I would expect Guyana to be one of the top couple of Associates, then to slip down to about the Dutch level when Chanderpaul Senior retires.
Jamaica are an exciting side who would play an entertaining brand of cricket. Players like Chris Gayle, Marlon Samuels, Nikita Miller and Andre Russell would add a star factor, while players like Danza Hyatt, Xavier Marshall and Nkrumah Bonner, with years of cricket still left in the tank, ensure that Jamaica will continue to be a strong team in years to come.
I could see Jamaica also being a top-end Associate, at an Irish level when Gayle and Samuels are on form, and more of an Afghan level when they're in a more mortal mood.
St. Kitts and Nevis is an interesting team to assemble. Part of the Leeward Islands, the two islands have separate associations and were represented individually in the Stanford 2020 all those years ago. I have grouped them together, though, to keep them looking competitive. Kieran Powell would be the obvious choice as skipper, and is the only household name in a squad dominated by moderate domestic cricketers.
I would expect Powell's side to be the kind of team that achieves quietly and is greater than the sum of its parts, of a similar strength to Hong Kong.
St. Lucia's cricket has strengthened a lot in recent years. Bits-and-pieces all-rounder Darren Sammy was the first St. Lucian to represent the West Indies, and despite his apparent limitations has become one of the giants of Caribbean cricket. His leadership would bring the best out of men like Johnson Charles, Garey Mathurin and Craig Emmanuel.
With good leadership, I think that St. Lucia could be the equal of Canada; Johnson Charles could even lead them to the World Twenty20.
St. Vincent is one of the weaker parts of the Windward Islands. They would be a very young, rather weak team on their own, and very reliant on the talents of Miles Bascombe and Delorn Johnson. Romel Currency would be the logical choice as captain, as he has over a decade's experience to his credit. I think they would struggle, though, to challenge even the smaller Caribbean nations like St. Kitts & Nevis, or St. Lucia.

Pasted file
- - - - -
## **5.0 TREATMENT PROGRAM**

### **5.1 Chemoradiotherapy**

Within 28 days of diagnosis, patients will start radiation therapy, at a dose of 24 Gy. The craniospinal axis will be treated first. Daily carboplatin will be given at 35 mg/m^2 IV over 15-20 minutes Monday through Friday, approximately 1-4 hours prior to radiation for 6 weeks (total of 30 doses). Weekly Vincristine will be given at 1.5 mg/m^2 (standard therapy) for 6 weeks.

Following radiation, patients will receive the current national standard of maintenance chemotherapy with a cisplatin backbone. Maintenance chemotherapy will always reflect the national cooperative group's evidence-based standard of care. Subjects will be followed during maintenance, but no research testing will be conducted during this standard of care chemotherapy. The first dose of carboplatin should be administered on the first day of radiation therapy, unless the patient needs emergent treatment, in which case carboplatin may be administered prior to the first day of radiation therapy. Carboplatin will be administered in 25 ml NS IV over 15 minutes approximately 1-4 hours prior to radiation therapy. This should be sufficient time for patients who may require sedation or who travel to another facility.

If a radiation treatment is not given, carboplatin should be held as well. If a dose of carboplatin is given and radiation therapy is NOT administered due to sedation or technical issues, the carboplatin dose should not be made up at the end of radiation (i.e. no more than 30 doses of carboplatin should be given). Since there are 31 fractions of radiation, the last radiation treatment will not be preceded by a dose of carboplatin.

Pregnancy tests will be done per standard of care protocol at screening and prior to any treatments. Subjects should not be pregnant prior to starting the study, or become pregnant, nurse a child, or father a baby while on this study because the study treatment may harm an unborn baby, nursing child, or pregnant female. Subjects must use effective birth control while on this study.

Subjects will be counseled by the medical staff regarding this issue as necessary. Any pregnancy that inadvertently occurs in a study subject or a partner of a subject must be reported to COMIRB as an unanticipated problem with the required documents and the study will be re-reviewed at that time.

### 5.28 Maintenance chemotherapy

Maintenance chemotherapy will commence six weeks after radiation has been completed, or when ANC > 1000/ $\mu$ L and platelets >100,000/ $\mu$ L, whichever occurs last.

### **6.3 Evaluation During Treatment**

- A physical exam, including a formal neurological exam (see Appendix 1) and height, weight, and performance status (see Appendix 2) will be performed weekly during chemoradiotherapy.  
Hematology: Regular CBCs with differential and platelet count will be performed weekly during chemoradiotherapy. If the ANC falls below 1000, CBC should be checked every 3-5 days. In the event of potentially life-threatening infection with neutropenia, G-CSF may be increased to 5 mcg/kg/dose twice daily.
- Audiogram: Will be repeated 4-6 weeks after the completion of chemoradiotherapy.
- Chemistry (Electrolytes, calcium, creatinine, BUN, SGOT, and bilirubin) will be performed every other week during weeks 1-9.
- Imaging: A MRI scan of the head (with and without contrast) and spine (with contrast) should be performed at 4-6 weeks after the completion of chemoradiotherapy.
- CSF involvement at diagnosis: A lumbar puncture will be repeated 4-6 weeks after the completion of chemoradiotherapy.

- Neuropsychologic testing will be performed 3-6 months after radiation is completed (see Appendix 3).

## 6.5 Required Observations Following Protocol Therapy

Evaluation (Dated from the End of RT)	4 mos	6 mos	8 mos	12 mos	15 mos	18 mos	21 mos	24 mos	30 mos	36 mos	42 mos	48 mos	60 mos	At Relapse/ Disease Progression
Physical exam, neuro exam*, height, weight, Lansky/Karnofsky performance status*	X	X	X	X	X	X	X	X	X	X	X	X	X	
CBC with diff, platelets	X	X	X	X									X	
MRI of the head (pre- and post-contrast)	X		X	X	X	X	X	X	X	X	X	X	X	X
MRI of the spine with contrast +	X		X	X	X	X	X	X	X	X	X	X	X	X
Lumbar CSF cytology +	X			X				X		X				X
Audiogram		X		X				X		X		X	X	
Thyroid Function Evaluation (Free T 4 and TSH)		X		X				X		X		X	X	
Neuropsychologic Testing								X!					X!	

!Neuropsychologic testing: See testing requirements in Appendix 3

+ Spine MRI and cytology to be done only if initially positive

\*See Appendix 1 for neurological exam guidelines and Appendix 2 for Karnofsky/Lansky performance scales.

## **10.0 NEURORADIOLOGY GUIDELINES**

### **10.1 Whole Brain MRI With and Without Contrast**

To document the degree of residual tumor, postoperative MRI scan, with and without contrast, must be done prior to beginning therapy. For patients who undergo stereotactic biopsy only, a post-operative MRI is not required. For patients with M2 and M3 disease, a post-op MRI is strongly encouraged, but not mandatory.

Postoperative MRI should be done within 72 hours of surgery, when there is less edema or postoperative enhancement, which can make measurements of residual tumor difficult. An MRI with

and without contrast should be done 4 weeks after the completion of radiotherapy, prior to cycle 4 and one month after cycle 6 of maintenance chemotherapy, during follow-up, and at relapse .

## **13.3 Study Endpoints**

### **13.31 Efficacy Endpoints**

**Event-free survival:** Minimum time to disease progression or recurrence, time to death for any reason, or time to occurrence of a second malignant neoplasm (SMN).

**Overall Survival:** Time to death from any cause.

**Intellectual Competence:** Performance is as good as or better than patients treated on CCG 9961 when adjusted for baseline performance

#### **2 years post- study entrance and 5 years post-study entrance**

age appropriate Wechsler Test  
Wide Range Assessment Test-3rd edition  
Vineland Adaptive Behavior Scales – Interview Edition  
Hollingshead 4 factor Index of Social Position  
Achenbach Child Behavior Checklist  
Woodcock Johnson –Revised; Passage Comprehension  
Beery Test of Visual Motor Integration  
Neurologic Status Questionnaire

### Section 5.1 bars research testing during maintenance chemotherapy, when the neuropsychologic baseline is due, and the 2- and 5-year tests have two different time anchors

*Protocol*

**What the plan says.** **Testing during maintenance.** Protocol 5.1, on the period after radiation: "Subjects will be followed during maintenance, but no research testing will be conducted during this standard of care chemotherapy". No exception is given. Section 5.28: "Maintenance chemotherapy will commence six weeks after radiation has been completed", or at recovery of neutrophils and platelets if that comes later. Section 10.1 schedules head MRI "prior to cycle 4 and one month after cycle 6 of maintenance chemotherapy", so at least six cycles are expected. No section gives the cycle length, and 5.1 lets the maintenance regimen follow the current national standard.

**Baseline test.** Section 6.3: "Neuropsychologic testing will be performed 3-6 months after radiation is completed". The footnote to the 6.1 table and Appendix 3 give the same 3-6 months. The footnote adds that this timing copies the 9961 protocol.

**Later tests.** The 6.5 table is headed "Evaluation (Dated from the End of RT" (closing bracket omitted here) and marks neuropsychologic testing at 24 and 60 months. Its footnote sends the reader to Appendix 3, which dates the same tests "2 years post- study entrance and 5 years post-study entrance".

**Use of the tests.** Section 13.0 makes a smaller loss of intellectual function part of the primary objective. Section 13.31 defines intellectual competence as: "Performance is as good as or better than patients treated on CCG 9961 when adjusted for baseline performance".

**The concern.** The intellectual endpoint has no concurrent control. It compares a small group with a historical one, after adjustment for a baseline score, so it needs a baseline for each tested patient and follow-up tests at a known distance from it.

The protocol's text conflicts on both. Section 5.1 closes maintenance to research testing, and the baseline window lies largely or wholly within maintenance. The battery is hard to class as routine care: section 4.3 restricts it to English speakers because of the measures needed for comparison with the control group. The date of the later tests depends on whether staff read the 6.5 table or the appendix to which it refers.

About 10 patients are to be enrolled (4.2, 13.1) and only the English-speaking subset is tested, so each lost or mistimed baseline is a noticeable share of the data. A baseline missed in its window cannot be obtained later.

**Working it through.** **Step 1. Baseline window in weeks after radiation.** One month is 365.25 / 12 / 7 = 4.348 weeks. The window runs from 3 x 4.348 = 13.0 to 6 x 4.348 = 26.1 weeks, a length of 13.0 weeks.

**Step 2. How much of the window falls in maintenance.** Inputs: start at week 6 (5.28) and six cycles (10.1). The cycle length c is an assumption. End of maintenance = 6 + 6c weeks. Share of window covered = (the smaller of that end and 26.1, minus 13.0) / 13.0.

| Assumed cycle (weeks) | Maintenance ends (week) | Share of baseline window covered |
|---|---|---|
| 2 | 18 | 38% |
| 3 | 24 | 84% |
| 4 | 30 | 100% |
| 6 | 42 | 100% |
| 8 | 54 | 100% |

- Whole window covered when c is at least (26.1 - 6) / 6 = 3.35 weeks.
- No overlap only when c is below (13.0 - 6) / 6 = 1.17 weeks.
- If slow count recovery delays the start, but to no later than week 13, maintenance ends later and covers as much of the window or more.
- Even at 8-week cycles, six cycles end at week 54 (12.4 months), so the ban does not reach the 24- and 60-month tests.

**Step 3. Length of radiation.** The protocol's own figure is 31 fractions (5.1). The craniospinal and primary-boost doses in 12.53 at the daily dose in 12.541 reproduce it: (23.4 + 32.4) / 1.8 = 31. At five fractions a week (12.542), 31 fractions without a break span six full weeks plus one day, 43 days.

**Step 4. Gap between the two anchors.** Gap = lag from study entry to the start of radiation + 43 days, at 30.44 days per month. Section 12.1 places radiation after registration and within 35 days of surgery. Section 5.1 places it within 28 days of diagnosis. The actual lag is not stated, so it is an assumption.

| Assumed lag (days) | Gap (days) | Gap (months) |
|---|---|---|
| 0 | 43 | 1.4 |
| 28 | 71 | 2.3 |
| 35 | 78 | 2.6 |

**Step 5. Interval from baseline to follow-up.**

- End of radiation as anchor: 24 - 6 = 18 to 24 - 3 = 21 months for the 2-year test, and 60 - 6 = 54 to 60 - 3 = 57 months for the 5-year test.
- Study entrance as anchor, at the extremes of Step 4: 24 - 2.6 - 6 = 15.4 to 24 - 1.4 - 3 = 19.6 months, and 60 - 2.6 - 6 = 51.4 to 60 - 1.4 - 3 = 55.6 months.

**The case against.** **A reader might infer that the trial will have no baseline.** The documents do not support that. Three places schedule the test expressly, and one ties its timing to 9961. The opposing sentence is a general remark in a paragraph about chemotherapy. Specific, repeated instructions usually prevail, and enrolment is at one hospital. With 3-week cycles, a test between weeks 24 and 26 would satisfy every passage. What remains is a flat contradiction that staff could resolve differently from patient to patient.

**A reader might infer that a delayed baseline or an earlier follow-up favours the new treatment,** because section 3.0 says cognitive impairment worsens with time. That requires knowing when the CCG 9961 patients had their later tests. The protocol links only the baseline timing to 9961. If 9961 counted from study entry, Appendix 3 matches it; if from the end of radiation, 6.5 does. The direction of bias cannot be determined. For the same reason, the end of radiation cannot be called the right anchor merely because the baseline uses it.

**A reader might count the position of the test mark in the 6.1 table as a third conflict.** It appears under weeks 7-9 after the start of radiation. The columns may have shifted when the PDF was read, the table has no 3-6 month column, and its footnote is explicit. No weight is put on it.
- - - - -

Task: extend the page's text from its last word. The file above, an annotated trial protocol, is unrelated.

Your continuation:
I think that the St. Vincent players would probably be at home against teams like Denmark.
Trinidad & Tobago have the best limited-overs talent pool in the Caribbean: Badree, Barath, Bravo, Bravo, Cooper, Gabriel, Ganga, Khan, Mohamed, Narine, Pollard, Ramdin, Simmons, et al. With a white ball, I would 100% back the Trinidadians to compete with the likes of Zimbabwe and Bangladesh, not just the top Associates, although the longer format doesn't necessarily play to their strengths.
Trinidad & Tobago would have the potential not just to be a top Associate, but the top Associate. Ireland, though, would have something to say about it.
The nine remaining full members would likely be there, of course, while eleven more nations could fill in the gaps, many of them from the Caribbean. I think it would be pretty interesting to see the standard. It would also then be pretty sensible for the quarter-finalists to make it to the next World Cup automatically, while the remaining dozen have to qualify. Those eight could also fill a rebooted Champions' Trophy.
Like I say, if this article was to foreshadow reality, it would be a tragedy, albeit a very interesting one to analyse.